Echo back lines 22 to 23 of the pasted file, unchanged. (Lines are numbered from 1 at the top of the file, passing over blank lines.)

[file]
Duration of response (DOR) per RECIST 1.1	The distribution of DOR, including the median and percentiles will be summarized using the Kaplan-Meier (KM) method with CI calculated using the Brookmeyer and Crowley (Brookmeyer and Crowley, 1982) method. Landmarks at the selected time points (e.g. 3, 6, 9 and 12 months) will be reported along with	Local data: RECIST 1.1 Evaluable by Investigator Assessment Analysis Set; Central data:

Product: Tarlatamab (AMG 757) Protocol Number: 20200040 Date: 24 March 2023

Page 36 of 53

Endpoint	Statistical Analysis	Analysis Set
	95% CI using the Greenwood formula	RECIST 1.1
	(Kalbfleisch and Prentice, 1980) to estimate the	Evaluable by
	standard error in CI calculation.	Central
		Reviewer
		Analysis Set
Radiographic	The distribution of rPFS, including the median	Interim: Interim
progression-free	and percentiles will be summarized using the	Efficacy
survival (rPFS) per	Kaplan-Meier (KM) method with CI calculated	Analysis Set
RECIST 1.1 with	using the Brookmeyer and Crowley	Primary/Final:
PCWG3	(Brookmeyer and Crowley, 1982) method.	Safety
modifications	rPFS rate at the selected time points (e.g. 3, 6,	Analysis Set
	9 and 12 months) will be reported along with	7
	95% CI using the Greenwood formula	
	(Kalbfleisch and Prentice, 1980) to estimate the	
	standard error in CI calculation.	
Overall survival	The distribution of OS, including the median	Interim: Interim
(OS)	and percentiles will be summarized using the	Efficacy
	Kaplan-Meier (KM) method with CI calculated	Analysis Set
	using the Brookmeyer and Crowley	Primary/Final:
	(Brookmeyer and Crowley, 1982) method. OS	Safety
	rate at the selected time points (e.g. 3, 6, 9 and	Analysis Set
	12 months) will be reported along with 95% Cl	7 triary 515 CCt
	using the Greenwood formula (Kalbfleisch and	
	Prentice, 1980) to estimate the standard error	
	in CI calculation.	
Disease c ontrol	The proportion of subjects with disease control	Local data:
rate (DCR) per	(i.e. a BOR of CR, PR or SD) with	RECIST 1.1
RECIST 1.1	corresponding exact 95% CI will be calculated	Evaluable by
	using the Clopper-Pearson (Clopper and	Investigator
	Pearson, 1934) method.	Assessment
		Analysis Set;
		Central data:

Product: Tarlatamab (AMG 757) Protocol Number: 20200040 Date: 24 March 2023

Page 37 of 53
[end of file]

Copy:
	Kaplan-Meier (KM) method with CI calculated	Analysis Set
	using the Brookmeyer and Crowley	Primary/Final: